You can also combine sentences by using a comma and a coordinating conjunction (“for, and, nor, but, or, yet, so”): “I like watching movies, but my roommate likes listening to music.”

You can make one sentence dependent on the other by adding a dependent marker word: “I like watching movies while my roommate likes listening to music” or “While I like watching movies, my roommate likes listening to music.”

Finally, while you should avoid using a lot of short, choppy sentences in your writing, it is better to have a problem with your writing style than your grammar. There is nothing grammatically wrong with keeping these two sentences separate: “I like watching movies. My roommate likes listening to music.” Remember the golden rule of writing — “avoid trouble” — and write sentences you know are correct and complete even if you fear they “sound bad.”

Note that sometimes writers who are proficient in grammar choose to use comma splices for stylistic reasons (e.g., “Ian Curtis doesn’t try to dance, dance tries to Ian Curtis”), but my advice is to save the “literate comma splices” for your first novel.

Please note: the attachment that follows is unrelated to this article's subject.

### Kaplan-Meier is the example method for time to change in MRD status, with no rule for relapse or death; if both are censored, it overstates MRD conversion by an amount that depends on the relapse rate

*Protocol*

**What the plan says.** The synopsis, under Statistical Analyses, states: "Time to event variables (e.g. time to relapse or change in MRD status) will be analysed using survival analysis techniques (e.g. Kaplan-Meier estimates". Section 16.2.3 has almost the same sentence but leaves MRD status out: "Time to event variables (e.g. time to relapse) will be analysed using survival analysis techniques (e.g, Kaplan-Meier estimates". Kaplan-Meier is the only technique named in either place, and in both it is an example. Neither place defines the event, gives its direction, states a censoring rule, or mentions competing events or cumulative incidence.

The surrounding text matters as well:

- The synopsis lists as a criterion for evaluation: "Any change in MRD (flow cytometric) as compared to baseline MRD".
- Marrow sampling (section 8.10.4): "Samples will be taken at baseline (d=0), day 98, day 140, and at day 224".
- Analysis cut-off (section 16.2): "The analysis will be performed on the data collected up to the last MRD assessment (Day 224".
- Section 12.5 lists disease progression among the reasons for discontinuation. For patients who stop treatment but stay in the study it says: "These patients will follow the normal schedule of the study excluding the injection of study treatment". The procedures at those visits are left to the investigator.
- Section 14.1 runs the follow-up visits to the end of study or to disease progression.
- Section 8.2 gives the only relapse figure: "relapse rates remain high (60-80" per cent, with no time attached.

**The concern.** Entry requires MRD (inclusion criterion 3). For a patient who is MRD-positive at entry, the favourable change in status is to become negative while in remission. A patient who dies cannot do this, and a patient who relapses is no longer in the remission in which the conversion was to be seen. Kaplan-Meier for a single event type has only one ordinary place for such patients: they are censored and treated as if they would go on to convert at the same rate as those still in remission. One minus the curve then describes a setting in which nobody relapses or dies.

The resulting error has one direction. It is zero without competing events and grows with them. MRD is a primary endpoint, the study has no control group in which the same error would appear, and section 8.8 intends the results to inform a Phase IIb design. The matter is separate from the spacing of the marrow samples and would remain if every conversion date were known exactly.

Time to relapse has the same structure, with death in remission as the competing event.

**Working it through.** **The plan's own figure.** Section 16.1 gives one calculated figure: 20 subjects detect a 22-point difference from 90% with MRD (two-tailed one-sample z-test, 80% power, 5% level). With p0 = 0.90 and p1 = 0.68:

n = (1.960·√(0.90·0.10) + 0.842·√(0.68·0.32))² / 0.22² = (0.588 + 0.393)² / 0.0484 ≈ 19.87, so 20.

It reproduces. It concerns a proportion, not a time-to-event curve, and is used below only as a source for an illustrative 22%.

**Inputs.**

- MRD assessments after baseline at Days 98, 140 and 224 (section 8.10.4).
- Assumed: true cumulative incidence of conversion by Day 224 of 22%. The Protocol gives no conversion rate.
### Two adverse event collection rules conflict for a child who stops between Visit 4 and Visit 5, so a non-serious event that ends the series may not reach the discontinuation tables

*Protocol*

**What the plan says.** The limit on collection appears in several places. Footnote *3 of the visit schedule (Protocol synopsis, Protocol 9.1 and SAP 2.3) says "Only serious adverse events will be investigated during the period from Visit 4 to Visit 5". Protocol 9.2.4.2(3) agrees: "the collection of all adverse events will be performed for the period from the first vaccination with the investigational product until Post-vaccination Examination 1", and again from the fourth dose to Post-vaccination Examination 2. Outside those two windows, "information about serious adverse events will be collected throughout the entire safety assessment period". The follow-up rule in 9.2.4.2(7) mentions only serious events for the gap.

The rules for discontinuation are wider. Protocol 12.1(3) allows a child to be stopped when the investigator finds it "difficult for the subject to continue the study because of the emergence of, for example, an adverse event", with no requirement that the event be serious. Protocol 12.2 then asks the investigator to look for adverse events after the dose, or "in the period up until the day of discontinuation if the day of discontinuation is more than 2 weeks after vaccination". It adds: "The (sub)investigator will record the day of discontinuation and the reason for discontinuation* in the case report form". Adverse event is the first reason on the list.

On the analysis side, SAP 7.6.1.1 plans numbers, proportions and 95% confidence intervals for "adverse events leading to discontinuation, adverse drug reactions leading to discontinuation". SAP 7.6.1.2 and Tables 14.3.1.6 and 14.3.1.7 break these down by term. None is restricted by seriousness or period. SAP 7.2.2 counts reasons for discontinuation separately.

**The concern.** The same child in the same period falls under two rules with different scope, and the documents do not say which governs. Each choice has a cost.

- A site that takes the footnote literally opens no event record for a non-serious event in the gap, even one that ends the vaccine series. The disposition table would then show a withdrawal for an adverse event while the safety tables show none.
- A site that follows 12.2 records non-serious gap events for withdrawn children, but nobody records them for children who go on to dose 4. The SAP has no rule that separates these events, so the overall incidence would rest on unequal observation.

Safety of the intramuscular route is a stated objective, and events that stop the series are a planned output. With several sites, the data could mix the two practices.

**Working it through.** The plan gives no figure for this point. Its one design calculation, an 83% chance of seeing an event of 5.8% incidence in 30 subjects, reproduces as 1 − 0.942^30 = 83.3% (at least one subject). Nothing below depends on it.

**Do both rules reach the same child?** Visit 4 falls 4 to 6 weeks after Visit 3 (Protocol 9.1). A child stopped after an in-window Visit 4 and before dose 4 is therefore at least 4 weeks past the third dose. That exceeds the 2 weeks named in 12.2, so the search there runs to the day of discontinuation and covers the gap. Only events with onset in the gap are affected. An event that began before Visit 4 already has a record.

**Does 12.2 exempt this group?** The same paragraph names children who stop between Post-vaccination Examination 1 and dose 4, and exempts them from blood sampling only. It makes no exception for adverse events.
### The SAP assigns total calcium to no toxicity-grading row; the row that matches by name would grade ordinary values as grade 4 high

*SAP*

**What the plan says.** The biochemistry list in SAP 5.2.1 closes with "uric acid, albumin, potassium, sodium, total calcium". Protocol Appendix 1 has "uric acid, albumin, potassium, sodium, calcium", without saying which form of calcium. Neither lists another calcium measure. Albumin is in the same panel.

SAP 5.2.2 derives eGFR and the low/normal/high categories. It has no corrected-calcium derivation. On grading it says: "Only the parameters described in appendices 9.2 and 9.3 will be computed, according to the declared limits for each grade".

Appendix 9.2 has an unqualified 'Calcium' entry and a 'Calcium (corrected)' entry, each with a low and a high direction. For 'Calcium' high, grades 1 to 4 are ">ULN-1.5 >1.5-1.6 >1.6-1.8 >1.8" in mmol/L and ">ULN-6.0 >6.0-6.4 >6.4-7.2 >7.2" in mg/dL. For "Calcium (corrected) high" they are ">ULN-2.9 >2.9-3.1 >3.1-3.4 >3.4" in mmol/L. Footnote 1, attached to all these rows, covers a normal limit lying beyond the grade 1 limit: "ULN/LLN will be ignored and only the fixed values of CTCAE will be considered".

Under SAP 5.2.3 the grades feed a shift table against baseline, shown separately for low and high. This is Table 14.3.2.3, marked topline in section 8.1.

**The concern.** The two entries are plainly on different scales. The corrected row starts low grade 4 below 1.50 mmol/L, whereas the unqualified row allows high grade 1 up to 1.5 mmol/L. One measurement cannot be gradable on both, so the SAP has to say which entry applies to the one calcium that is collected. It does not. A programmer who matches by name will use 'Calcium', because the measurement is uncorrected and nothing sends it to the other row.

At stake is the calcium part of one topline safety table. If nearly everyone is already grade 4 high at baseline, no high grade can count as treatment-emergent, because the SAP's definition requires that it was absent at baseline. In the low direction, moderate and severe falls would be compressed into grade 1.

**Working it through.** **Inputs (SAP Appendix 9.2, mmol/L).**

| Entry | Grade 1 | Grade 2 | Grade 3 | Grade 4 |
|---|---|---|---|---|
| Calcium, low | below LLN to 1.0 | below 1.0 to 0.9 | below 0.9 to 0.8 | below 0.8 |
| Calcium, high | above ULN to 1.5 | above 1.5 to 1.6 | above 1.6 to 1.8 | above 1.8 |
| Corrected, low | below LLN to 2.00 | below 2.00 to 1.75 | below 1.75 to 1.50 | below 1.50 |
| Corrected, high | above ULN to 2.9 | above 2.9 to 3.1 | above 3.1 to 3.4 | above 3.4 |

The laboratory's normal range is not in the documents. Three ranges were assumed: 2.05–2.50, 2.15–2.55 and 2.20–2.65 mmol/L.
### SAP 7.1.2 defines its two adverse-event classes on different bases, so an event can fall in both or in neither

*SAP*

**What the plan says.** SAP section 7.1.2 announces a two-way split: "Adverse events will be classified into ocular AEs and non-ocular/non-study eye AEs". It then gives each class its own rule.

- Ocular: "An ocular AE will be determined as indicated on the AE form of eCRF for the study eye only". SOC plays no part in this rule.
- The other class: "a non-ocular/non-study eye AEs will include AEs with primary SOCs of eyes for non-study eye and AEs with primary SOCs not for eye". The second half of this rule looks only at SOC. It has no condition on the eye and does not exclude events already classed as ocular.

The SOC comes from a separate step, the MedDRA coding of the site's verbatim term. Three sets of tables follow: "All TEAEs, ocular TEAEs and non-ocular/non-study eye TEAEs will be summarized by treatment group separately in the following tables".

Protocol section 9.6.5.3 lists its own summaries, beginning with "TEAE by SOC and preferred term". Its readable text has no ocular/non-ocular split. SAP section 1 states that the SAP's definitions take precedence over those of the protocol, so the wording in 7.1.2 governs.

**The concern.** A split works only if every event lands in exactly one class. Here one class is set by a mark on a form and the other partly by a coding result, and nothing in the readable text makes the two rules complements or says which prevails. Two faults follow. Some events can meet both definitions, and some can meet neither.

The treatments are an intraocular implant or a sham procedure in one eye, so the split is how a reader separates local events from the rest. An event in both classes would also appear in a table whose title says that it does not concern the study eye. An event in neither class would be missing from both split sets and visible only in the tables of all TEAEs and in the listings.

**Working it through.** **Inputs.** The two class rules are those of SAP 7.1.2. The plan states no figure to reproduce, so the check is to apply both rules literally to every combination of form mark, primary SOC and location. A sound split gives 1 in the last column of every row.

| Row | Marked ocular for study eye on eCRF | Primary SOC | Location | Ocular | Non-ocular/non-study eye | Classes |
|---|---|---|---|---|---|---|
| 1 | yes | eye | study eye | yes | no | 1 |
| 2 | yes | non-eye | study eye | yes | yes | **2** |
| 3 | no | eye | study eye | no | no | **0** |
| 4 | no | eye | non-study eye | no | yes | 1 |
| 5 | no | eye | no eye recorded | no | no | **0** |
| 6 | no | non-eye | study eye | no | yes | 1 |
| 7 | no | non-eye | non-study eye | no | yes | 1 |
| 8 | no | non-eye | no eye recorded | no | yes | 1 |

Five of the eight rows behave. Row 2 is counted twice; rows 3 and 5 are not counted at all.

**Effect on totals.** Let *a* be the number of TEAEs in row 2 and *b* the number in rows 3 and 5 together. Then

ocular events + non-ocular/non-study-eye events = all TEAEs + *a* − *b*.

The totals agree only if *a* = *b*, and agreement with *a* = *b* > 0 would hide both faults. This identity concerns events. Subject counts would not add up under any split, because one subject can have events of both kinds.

Sentence Fragments

All complete sentences have two things: a main “subject” (the thing or person that acts) and a “predicate” (a word or group of words containing the main verb — the verb that shows the subject’s action). Even very short sentences like “I studied” or “He danced” are complete because they have these two necessary grammatical “parts.” Grammatically incomplete groups of words punctuated like sentences are called “sentence fragments,” and sentence fragments are considered “serious” grammatical errors because they show that a writer does not have full control over his or her ideas.

I see two main kinds of sentence fragments in student writing: